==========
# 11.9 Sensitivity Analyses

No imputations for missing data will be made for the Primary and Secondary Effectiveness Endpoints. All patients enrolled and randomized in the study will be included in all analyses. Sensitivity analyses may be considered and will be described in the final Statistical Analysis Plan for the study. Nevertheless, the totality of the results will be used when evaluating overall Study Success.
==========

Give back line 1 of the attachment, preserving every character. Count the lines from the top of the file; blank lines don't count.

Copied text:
# 11.9 Sensitivity Analyses